A Question Of Hands

Humanity has changed in the last half century in a way it never has before. In his book ‘Age of Extremes’, the history of the ‘short 20th Century’, Eric Hobsbawm says the following:

“For 80 per cent of humanity the Middle Ages ended suddenly in the 1950s; or perhaps better still, they were felt to end in the 1960s.”

What Hobsbawm is referring to is possibly the greatest social revolution in history. In the second half of the 20th Century, humanity ceased to be a race defined by digging, ploughing and caring for animals. Industrialism has swept that agrarian life away dramatically. Within a 20-25 year period, the world’s peasantry all but disappeared. In Britain by 1980 just 3 in every 100 people were in agriculture (a British person was more likely to meet someone who had farmed in Bangladesh), though change here was less dramatic than most. In Japan, for example, farmers fell from 52.4% of the population in 1947 to 9% in 1985; in Spain and Portugal from both around 50% to 14.5% and 17.6% respectively; Algeria from 75% to 20%.

These are emphatic figures, suggesting that the farming population of the world practically vanished within an astonishingly short amount of time. In Britain this change was slightly less pronounced, as Britain was the first country to industrialise (the revolution arguably beginning in the second half of the 18th Century) and, like the USA, had long since had a declining agrarian population. The reasons for this change were in part to do with new machinery, agricultural chemistry, selective breeding and bio-technology. More produce was taken from the land with far less labour than before.

As a result, the urban population of the world boomed as never before. In 2010, for the first time in human history, the number of people living in cities became greater than the number living in the countryside. In 2014, 54% of the population of the world live in cities. By 2050, the UN predicts this will be 66%.

The implications of this are evidently vast and complex, and one of them is that the number of people attempting to enter white-collar work has risen exponentially. The world has seen a distinct rise in numbers in occupations that require secondary and higher education. Namely, what this means is students.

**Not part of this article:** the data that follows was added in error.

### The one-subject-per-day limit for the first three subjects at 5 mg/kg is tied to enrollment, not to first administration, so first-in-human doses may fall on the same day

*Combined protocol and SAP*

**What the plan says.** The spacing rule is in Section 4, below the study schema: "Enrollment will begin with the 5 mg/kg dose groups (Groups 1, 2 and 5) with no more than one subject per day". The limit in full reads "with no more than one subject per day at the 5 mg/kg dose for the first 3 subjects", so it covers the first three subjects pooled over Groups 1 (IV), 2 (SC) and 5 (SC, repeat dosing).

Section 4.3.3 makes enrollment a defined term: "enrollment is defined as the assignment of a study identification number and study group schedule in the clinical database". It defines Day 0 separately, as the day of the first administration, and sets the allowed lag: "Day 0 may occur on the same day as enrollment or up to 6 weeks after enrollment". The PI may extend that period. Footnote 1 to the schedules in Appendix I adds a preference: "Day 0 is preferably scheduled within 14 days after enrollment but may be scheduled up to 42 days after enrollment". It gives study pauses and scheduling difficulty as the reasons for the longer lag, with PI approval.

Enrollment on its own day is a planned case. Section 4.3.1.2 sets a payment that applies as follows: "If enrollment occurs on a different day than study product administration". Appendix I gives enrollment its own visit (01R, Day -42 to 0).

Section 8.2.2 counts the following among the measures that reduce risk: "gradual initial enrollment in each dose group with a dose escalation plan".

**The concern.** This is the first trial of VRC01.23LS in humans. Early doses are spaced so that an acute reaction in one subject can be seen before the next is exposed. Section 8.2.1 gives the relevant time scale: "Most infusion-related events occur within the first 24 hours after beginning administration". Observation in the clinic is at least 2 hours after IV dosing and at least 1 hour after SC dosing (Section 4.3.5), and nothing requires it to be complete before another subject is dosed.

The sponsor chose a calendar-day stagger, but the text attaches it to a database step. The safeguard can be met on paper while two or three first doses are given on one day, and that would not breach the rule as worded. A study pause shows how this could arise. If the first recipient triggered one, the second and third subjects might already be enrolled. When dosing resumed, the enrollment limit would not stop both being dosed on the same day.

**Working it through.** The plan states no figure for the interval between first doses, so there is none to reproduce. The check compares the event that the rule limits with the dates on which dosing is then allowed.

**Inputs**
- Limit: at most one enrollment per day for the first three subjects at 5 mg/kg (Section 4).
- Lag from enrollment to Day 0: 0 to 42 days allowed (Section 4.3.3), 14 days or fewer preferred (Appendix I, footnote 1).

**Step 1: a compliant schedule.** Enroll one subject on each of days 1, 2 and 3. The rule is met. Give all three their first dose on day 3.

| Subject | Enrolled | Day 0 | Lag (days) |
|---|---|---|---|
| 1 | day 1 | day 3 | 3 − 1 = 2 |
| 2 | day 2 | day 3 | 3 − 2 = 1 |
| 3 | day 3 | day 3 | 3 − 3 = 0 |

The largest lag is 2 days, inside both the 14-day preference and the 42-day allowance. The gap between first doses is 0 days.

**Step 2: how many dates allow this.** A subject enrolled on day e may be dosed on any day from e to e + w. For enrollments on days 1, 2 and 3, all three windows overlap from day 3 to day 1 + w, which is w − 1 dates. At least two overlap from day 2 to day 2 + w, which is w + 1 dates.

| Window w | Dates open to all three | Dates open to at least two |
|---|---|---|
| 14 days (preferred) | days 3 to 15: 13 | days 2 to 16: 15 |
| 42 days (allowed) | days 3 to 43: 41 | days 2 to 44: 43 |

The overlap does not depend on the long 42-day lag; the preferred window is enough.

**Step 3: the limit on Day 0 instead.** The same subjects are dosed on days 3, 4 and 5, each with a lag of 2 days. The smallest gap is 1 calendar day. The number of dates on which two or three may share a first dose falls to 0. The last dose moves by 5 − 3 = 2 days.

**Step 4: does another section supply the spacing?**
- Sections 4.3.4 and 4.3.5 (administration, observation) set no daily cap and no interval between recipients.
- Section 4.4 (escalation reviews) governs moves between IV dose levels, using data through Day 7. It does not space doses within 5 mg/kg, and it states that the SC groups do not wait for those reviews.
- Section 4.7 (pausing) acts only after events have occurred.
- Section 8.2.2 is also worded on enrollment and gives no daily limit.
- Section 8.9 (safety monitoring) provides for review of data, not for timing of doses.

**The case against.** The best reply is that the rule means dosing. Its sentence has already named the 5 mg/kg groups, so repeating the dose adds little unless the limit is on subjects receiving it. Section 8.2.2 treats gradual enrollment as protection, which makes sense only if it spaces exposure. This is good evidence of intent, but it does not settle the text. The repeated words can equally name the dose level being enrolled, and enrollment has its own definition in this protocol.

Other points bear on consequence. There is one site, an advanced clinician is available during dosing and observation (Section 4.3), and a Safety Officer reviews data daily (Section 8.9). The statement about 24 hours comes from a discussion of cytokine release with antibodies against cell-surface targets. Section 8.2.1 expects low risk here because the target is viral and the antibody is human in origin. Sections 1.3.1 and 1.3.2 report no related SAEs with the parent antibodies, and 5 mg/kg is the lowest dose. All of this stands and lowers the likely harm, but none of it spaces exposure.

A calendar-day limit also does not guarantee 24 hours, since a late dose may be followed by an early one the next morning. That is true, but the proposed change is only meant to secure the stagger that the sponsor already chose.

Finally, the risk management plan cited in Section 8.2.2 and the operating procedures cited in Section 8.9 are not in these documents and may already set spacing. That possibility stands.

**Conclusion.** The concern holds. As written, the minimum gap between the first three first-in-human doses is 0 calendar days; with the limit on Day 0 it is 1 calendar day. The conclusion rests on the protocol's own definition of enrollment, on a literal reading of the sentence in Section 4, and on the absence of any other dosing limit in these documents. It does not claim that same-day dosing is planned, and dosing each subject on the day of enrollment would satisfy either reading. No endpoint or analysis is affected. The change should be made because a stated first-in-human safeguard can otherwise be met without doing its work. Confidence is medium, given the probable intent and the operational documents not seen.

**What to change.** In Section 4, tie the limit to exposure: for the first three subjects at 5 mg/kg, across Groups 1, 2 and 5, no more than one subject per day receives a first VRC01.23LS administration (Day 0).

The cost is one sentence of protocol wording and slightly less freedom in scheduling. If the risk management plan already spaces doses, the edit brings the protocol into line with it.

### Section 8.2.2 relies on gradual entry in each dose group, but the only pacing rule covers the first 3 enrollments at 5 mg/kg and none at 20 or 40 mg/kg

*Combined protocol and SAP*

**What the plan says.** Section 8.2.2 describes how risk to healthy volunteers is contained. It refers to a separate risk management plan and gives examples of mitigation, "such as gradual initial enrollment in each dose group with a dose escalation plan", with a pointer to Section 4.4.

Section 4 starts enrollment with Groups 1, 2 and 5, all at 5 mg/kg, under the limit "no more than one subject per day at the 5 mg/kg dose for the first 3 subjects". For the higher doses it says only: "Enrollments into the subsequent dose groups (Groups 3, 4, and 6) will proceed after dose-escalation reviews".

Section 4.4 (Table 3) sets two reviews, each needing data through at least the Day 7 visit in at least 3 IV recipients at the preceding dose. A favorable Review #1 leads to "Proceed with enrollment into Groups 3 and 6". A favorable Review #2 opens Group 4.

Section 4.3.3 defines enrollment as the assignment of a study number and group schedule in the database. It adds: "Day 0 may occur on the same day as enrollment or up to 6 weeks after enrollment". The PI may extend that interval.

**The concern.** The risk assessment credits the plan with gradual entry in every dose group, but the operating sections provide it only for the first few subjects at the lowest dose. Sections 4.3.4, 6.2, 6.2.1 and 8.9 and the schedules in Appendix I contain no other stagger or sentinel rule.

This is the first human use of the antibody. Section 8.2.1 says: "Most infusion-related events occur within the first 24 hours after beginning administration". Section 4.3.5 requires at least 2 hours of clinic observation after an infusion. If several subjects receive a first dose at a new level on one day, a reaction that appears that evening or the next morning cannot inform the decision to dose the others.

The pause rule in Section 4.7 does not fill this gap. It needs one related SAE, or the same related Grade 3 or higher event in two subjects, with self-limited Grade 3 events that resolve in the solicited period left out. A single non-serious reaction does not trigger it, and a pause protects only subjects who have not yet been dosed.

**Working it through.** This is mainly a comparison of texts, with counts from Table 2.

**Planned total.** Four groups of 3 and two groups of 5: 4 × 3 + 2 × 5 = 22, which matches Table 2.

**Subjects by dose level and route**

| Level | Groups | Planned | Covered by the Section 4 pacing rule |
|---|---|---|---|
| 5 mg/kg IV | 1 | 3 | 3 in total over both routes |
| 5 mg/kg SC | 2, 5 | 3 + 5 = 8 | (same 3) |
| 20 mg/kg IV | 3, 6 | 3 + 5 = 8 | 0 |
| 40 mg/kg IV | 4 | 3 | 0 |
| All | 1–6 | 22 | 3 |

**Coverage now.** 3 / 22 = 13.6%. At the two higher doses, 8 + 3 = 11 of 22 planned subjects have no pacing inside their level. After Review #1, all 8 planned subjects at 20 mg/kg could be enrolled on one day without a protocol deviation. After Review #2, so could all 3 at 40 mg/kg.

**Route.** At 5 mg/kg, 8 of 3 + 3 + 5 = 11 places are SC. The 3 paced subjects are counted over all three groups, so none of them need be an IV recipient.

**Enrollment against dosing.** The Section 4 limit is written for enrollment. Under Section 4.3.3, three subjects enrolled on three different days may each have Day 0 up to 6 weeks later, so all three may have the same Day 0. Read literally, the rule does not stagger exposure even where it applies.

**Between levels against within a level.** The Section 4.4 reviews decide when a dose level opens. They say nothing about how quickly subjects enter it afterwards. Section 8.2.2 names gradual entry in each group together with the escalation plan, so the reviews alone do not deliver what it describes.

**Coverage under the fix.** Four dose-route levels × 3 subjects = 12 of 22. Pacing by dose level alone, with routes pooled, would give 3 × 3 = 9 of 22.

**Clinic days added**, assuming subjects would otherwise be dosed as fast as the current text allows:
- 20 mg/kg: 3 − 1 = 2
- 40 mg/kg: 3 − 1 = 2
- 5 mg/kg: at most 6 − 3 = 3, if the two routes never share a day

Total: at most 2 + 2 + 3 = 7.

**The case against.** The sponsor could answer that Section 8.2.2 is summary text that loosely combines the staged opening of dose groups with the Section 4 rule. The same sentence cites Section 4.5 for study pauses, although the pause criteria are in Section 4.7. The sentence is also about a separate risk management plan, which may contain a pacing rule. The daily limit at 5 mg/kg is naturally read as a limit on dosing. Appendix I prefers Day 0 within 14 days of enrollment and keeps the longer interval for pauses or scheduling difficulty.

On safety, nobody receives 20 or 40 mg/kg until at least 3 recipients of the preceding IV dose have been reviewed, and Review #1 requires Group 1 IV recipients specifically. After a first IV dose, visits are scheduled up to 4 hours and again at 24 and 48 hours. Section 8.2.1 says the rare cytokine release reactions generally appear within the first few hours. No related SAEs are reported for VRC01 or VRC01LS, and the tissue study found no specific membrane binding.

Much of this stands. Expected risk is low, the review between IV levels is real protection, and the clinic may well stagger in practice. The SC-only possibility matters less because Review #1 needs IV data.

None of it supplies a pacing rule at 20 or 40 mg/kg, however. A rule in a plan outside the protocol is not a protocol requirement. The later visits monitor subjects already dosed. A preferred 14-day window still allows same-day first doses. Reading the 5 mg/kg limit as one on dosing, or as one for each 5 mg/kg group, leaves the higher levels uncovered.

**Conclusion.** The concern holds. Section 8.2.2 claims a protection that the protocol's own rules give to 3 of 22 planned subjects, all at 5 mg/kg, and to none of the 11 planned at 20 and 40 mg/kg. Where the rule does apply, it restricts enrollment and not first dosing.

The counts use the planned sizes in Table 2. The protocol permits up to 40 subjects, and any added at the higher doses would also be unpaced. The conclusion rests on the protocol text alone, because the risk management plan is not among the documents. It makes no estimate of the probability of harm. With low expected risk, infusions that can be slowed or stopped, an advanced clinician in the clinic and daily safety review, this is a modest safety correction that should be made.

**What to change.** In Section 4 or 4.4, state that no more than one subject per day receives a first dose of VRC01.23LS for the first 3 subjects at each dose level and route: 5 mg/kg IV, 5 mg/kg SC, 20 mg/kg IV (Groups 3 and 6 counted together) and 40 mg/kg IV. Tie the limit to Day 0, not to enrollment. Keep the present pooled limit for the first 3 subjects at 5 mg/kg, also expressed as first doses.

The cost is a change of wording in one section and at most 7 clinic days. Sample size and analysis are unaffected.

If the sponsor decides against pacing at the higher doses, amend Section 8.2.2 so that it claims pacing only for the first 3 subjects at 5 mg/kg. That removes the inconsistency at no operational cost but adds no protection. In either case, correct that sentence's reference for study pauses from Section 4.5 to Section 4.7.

The emergence of students as an important worldwide political and economic body has occurred exclusively since 1950. The rise in student numbers is simply enormous. Pre-1945, the number of students in Britain, France and Germany combined was 150,000. That is 1/10 of 1% of their joint populations. Bearing in mind that these were three of the most industrialised nations in the world, that is an utterly miniscule fraction of people at university. And now? One statistic alone can show what change had occurred in a mere 35 years. By 1980, one could find twice the number of students in Ecuador alone.

By 1990, student numbers, even in comparatively backward countries, could be counted in millions rather than thousands. Between 1960 and 1980 student numbers in many individual countries across the world rose from anywhere between 3 and 9 times. By the turn of the millennium it was not unusual to have students making up 3% of the population of a country.

Where pre-WWII the number of people even in secondary education was negligible, now people saw higher education as the gateway to improved income and social status. In the 1970s the number of universities in the world more than doubled.

The social revolution of the 20th Century can therefore be classified as a change in the occupation of people from the land to the office. This change has happened at an utterly monstrous speed and at an entirely unprecedented level. And this change can be summarised thus: there are now more people in the world who think with a pen in their hands, rather than with their hands.

This, undoubtedly, is one of the greatest tragedies mankind has subjected itself to. The world feels that it must pass through three levels of education, pass exams and enter into the educated professions. In themselves, exams are a tragedy. What they have done is sacrifice the immense majority of human beings who think with their hands. The people who may be happiest creating, building and caring are swept into offices. And a possibly equal tragedy beside this waste of humanity is the disintegration of the family and the community. The western family has become de-nucleated, a commercial device for individuals to grow and be borne out into the market.

The material advantages of the loss of family are clear. Individuals within a family lead their own lives and pursue their own material gains, and of course this works in a way it would not were they to remain at home. Truly the story of the late 20th Century is the emergence of the individual over society, and this is something totally decided by market forces. The labour market, for instance, decides what is taught in schools. Britain is now one of the most examined societies in the world due to our apparent need for a highly educated workforce – because so few people in Britain are liable to earn a living with their hands. It is the duty of the individual to find his or her own material living, independent of family, community or, to a large extent, even friends.

What a tragedy it is when human beings abandon the very things they blatantly need for happiness: family, friends, community. And what greater tragedy still when the great majority of people mistake their spiritual needs for material needs, and rush for fame, power and wealth when in fact the human soul requires friends, freedom from oppression and rational thought to wash away anxiety.

Consider, then, how your hands are being used. Are you truly the kind of person that will be happy thinking with a pen in their hand? Or are you the kind of person who would be happy thinking with their hands?

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